Being a Freemason meant a lot to Brother Berlin. He lived out our core values, giving generously to charity and using his stature as a celebrity to raise money for noble causes. By some estimates, Irving helped raise over $100 million for charity during his life. Additionally, he was proud of his Jewish heritage, working to rid the world of religious conflict as best he could. For this, he received an honor in 1944 from the National Conference of Christians and Jews.

An Unmatchable Legacy
Irving Berlin lived to a remarkable 101 years of age. Upon his death in 1989, the Broadway playhouses dimmed their marquee lights. President Bush participated in a public singing of “God Bless America” before describing Berlin as “a legendary man whose words and music will help define the history of our nation.”

Unlike many artists who do not receive the recognition they deserve, Berlin’s many accomplishments were celebrated and honored throughout his life. He earned an Academy Award in 1943 for “White Christmas” in Holiday Inn, as well as several Tony Awards and a Grammy Lifetime Achievement Award. In 1954, President Eisenhower granted him the Congressional Gold Medal for his patriotic compositions. Endless covers of his work have been recorded, with notable renditions by Elvis Presley, Lady Gaga, Frank Sinatra, Bob Dylan, Willie Nelson, Billie Holiday, and Ella Fitzgerald.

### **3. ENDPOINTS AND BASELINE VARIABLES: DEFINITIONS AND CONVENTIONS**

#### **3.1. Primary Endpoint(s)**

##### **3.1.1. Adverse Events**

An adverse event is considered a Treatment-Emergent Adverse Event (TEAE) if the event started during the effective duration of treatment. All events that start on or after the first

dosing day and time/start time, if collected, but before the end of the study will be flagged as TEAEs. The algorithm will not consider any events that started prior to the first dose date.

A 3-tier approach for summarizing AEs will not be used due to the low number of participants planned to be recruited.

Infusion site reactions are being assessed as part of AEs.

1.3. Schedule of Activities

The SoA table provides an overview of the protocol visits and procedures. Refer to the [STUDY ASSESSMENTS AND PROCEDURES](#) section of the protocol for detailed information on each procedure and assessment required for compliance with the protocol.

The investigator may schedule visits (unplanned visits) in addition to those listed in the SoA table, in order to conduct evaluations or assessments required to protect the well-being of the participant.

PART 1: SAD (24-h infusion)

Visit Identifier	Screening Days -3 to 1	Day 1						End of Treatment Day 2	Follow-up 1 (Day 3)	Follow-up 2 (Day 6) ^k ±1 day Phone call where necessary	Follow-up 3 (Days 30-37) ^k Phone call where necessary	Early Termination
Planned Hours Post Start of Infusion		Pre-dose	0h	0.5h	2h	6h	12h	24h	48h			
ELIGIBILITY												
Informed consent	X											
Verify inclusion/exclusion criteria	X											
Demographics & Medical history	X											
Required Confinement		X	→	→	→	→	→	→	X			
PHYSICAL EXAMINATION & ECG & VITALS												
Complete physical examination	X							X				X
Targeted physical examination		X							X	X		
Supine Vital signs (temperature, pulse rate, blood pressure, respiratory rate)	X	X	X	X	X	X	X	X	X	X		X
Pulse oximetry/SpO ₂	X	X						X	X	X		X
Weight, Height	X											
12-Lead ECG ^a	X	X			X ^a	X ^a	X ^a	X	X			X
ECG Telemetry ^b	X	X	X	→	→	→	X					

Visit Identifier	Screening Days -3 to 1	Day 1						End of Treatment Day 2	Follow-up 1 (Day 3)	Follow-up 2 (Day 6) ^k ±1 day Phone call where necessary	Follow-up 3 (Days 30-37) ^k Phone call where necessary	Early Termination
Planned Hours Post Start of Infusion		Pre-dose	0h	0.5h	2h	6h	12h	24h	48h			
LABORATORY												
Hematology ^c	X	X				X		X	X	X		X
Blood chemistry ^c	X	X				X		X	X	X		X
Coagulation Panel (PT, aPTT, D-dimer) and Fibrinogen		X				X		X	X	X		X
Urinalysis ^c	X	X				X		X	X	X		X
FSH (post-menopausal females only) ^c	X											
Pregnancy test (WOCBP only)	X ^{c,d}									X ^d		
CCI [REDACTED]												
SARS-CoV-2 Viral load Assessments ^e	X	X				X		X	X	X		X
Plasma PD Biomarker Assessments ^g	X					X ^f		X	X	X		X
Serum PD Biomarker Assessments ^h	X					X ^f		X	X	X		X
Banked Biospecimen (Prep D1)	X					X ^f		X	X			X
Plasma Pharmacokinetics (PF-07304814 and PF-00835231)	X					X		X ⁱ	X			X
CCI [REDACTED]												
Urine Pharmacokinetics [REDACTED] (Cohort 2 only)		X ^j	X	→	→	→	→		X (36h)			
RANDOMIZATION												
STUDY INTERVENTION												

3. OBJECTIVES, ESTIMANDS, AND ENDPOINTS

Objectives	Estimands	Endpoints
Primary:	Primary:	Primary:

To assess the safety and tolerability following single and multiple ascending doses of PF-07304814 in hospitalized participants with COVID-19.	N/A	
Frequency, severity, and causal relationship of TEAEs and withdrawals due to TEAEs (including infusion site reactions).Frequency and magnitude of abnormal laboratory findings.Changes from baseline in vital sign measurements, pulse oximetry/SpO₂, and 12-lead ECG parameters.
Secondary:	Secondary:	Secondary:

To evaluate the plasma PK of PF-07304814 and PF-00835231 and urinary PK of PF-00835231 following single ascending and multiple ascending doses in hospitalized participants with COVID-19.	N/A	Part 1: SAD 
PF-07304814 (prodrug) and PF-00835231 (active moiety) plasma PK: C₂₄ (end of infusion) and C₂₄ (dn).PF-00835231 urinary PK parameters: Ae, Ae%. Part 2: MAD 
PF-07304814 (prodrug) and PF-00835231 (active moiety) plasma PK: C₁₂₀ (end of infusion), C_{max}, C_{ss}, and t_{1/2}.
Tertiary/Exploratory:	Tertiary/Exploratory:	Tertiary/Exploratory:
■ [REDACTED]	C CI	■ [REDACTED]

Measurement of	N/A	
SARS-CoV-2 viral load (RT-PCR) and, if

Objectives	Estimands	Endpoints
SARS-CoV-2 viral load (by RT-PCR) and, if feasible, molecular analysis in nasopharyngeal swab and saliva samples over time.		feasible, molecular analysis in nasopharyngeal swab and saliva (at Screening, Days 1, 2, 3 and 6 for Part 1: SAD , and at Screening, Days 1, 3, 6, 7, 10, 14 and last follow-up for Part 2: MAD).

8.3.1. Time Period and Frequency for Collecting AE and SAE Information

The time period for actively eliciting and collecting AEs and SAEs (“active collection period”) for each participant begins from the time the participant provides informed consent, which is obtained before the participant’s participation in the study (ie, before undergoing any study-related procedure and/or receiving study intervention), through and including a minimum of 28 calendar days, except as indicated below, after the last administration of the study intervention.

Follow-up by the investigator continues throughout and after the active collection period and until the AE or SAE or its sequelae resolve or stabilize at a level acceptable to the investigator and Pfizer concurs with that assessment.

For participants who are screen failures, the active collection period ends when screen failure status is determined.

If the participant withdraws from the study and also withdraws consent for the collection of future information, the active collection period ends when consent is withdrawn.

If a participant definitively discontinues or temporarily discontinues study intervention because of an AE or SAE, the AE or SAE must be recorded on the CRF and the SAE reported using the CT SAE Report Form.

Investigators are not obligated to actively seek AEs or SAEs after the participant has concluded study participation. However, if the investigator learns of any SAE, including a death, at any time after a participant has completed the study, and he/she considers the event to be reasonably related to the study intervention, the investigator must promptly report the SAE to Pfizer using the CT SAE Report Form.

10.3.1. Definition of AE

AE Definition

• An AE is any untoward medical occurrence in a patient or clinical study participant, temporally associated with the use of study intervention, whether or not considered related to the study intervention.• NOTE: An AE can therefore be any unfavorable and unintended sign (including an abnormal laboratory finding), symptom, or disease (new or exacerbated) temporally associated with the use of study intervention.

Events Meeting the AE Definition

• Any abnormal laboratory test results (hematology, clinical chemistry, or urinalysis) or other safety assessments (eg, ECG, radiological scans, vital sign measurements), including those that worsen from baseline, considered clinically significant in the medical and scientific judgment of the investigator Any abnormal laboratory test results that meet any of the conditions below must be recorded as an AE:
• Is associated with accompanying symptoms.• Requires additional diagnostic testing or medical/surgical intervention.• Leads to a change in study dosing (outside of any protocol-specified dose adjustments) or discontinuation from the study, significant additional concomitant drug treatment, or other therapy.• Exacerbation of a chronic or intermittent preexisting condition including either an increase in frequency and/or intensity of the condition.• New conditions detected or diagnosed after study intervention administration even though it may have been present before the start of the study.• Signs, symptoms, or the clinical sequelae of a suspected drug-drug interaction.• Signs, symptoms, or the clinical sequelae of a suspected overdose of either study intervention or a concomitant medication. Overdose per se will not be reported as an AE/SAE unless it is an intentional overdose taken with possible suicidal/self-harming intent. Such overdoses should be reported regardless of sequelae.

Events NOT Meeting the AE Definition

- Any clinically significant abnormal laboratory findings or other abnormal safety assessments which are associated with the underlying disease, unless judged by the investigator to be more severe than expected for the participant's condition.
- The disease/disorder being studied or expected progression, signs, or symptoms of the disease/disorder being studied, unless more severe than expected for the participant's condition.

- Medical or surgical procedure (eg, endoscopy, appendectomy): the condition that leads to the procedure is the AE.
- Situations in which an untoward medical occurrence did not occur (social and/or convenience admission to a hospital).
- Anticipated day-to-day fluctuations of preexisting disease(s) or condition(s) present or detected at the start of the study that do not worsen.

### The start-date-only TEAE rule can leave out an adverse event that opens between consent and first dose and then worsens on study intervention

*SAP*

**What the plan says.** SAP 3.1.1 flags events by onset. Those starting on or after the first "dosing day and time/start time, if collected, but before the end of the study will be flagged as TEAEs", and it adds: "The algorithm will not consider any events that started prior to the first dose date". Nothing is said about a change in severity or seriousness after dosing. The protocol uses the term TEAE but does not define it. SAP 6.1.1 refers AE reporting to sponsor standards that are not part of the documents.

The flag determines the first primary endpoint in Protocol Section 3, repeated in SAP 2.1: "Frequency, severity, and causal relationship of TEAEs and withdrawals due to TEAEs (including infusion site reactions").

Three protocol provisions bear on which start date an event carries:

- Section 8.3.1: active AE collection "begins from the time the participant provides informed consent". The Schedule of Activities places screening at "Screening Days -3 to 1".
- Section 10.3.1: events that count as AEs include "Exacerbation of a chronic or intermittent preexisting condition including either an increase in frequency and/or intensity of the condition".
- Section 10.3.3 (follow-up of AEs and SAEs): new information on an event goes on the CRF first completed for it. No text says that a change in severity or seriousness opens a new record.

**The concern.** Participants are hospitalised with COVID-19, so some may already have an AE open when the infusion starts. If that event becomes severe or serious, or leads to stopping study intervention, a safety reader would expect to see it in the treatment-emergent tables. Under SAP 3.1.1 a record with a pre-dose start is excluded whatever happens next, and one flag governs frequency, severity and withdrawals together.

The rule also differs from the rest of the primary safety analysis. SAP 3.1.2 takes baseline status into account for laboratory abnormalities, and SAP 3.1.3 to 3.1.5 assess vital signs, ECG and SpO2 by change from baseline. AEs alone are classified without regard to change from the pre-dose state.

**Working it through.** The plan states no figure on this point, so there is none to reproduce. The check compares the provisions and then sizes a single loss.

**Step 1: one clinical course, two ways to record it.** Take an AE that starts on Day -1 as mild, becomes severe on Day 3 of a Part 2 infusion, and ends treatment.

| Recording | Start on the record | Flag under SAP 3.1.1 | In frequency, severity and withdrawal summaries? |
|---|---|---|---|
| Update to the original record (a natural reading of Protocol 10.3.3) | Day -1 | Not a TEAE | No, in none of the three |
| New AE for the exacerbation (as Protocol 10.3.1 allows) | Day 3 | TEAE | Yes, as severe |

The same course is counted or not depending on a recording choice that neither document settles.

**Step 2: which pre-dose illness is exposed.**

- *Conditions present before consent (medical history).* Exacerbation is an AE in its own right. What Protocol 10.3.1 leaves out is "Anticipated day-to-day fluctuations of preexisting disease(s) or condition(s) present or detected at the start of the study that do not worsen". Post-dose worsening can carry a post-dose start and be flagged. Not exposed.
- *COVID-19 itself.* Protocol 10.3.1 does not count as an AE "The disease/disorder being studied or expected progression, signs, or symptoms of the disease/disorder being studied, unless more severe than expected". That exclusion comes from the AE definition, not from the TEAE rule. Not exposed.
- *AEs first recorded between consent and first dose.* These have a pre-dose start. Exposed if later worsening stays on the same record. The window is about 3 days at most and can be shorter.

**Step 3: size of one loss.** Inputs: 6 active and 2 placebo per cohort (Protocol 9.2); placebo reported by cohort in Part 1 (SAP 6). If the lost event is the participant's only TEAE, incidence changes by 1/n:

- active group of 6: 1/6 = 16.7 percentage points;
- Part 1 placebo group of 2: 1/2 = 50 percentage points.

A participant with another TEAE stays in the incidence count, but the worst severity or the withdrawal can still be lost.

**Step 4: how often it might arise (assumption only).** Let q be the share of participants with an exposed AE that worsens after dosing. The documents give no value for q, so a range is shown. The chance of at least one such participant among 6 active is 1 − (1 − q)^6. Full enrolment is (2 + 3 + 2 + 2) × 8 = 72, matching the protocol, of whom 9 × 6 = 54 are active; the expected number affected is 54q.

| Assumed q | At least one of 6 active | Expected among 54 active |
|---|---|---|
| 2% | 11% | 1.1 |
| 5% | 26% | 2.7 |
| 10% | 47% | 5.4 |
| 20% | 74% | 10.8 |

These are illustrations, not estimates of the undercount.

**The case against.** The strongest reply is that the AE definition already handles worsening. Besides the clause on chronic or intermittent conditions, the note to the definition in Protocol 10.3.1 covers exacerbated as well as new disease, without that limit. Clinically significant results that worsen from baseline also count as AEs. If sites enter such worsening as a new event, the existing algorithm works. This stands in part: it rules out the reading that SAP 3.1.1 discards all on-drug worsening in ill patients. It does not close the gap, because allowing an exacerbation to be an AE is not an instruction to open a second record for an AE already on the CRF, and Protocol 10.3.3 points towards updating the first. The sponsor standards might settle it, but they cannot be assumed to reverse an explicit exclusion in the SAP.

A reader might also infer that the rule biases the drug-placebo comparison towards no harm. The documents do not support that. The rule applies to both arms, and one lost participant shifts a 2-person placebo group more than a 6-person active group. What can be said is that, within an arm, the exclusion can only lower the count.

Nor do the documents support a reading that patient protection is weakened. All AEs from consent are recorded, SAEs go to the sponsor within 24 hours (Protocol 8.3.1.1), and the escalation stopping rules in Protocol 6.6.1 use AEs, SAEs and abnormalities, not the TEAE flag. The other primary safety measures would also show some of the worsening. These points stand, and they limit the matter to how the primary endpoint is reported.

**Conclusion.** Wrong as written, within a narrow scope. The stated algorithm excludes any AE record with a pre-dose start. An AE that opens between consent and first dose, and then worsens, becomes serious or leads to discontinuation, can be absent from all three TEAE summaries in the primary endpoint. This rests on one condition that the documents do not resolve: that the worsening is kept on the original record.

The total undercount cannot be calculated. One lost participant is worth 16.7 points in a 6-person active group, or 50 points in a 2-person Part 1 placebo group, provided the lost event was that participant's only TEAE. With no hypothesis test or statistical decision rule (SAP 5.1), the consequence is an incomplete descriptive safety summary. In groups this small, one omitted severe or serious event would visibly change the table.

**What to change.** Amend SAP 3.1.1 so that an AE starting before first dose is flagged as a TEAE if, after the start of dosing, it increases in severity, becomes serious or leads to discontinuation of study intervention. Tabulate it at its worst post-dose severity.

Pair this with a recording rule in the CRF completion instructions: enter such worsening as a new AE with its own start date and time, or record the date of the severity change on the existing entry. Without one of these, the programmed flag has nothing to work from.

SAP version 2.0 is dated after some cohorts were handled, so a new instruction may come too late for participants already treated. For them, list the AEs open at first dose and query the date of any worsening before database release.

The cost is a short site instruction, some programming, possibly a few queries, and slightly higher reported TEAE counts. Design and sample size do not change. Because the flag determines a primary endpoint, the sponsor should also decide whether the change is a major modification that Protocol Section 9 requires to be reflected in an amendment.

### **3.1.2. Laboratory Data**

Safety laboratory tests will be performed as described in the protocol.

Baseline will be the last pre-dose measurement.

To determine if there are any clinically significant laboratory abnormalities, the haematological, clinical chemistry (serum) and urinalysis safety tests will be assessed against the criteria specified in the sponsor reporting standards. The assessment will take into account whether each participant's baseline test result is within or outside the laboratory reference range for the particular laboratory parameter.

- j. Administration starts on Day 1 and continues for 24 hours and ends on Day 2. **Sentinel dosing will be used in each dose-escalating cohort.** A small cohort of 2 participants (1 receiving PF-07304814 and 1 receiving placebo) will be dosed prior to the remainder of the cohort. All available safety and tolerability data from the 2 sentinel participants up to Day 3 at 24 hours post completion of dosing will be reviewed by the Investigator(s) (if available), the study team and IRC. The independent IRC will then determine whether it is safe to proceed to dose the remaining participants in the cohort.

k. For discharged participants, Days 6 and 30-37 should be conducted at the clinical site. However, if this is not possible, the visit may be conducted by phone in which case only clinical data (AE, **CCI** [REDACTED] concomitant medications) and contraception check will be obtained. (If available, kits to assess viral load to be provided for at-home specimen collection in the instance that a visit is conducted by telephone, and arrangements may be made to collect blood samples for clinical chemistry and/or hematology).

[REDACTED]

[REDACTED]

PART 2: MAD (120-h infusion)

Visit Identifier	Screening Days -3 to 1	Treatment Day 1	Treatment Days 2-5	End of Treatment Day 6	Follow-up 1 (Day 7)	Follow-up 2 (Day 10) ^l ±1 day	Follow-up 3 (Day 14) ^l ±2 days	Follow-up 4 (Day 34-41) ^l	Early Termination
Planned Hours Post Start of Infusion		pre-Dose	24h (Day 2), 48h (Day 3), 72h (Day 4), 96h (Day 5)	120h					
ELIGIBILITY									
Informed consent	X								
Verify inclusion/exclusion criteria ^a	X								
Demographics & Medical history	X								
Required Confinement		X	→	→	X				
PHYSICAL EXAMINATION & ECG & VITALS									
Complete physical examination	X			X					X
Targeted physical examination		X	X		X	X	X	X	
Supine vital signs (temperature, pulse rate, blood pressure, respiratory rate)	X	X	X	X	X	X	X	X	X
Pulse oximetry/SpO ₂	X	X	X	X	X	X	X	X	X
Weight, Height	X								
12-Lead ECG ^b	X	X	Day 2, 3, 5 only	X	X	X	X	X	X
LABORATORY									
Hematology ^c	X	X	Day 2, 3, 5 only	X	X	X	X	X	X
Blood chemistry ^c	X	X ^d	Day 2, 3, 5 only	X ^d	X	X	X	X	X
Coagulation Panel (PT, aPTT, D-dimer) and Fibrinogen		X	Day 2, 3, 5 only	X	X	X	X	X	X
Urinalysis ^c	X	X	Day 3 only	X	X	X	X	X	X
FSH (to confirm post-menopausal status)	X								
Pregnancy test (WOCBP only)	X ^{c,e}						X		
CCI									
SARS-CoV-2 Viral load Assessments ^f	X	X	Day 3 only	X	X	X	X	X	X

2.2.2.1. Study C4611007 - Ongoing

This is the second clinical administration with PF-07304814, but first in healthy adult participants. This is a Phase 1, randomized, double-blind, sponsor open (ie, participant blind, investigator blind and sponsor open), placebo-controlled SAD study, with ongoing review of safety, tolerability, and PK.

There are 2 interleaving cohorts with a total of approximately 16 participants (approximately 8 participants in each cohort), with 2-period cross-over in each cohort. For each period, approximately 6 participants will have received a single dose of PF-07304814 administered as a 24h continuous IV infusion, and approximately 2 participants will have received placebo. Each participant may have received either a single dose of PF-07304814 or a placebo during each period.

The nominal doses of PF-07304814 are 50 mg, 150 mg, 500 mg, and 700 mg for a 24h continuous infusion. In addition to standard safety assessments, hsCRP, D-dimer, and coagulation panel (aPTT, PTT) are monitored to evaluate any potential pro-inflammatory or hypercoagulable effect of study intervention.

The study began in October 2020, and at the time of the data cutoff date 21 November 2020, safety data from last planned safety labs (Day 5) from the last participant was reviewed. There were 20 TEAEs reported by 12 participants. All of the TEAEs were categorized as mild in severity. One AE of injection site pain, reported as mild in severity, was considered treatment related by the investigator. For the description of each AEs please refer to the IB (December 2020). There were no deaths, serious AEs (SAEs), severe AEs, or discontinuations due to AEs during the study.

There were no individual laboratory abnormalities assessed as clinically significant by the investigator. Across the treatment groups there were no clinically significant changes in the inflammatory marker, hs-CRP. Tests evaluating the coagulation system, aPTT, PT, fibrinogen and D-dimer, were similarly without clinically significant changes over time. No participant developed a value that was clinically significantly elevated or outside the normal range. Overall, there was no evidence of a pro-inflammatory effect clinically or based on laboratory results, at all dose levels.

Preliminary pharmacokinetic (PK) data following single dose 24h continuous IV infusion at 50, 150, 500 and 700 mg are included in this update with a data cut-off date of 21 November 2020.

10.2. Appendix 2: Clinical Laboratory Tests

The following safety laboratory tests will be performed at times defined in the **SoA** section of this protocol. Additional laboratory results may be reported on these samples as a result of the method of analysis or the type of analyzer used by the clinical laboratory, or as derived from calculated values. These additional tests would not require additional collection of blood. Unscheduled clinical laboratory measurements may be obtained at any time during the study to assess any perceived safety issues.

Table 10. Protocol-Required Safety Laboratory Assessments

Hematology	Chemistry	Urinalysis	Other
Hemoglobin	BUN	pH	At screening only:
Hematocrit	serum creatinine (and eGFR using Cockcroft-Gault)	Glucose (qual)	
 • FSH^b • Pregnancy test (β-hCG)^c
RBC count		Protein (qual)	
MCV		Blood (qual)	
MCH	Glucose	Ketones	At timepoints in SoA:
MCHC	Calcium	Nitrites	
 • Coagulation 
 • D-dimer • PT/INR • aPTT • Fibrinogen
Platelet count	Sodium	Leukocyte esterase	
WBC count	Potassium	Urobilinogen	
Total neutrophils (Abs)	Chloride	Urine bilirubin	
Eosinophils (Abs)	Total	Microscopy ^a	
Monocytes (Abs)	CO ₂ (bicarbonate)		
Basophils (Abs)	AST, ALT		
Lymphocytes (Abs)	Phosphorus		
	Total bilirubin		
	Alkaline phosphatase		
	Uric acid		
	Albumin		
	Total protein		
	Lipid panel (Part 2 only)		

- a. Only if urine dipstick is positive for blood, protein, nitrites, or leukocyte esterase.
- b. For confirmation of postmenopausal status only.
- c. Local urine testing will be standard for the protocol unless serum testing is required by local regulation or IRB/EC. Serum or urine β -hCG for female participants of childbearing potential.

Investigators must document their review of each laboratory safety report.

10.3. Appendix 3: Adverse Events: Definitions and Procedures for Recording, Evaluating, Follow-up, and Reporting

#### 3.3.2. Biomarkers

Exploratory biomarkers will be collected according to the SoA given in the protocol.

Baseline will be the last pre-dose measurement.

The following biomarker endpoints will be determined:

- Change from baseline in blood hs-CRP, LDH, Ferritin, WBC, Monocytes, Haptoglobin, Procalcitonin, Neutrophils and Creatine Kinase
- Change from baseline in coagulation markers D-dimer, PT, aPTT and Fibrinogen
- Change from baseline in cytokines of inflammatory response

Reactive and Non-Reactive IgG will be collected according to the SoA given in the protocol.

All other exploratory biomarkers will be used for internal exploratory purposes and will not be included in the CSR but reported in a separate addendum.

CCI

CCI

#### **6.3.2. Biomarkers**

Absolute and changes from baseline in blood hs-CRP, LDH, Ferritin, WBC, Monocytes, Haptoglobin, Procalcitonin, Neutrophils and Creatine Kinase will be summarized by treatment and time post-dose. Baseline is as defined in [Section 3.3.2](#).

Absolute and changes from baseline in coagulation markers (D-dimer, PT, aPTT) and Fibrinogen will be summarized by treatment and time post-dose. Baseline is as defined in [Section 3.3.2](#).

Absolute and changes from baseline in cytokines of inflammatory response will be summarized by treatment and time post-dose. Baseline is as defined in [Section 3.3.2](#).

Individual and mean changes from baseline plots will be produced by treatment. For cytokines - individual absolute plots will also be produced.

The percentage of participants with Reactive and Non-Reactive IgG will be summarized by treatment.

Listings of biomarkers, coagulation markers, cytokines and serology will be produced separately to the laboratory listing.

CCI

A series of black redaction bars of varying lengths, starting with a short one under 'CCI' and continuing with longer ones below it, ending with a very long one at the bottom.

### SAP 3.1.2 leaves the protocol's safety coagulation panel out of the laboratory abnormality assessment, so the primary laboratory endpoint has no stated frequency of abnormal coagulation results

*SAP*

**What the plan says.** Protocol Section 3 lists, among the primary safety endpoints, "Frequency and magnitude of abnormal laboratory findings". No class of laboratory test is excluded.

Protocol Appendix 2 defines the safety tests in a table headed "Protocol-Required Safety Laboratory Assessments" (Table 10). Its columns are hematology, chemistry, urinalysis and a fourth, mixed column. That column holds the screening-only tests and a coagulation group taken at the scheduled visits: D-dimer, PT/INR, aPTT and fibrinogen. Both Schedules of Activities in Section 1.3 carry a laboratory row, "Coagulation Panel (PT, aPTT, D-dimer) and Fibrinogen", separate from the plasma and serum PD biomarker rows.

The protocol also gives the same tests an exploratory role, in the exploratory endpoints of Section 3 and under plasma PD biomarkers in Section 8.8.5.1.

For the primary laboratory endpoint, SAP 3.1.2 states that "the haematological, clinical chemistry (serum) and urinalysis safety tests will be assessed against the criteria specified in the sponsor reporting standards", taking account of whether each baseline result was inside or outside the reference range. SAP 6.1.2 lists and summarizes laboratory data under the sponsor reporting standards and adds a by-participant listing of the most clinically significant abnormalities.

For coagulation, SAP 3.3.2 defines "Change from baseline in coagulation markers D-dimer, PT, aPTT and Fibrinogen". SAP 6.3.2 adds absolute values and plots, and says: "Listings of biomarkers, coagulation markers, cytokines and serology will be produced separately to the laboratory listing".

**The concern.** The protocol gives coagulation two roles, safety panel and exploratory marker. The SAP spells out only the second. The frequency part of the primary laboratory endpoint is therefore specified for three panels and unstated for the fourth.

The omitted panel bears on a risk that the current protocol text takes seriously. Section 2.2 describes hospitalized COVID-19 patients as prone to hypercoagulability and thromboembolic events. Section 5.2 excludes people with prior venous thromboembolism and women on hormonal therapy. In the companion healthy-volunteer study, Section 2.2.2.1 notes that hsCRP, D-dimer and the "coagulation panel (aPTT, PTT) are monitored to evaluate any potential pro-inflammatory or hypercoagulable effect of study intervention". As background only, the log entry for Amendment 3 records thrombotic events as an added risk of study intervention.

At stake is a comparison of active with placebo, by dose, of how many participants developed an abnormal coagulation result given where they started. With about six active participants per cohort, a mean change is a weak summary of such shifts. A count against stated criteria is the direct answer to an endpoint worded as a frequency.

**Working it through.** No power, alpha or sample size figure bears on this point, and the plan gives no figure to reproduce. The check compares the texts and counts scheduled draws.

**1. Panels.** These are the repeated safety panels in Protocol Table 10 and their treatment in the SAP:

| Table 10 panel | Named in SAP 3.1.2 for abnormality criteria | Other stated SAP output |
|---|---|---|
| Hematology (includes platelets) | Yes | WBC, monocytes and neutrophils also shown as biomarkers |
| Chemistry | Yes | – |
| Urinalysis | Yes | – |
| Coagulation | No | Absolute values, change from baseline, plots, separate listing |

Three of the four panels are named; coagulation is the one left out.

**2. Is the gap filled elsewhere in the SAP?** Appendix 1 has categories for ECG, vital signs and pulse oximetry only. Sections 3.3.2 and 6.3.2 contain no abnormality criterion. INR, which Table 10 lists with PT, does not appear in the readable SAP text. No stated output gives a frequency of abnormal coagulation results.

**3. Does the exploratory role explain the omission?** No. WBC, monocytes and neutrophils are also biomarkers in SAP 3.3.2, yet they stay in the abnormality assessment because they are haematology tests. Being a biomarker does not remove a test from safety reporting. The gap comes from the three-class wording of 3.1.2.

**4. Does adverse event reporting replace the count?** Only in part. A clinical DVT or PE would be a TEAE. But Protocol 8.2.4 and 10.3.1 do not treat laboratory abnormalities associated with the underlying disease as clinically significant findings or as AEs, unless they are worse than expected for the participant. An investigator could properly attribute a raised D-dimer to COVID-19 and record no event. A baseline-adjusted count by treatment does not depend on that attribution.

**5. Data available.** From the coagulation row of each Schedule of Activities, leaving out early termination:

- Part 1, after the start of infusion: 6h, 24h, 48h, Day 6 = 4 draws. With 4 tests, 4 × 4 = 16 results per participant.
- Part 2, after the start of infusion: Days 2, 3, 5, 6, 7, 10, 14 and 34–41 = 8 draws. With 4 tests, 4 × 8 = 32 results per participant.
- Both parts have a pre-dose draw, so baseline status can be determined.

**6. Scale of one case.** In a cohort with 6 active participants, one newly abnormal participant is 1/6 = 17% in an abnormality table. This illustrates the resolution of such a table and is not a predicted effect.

His contributions to American music and culture in the early and mid-20th century were more than enough to earn him the eternal recognition and admiration of his brethren. While his musical accomplishments continue to encourage new generations of Freemasons, it is his generous and tender heart that inspires us all. Berlin never deviated from the core values that make our fraternity great. Not once did he forget the principles upon which his temple was built. For that, he is a true inspiration to us all.

Interested in learning more about famous Masons? Read our blogs on Thomas Cole, Arnold Palmer, and Benjamin Franklin!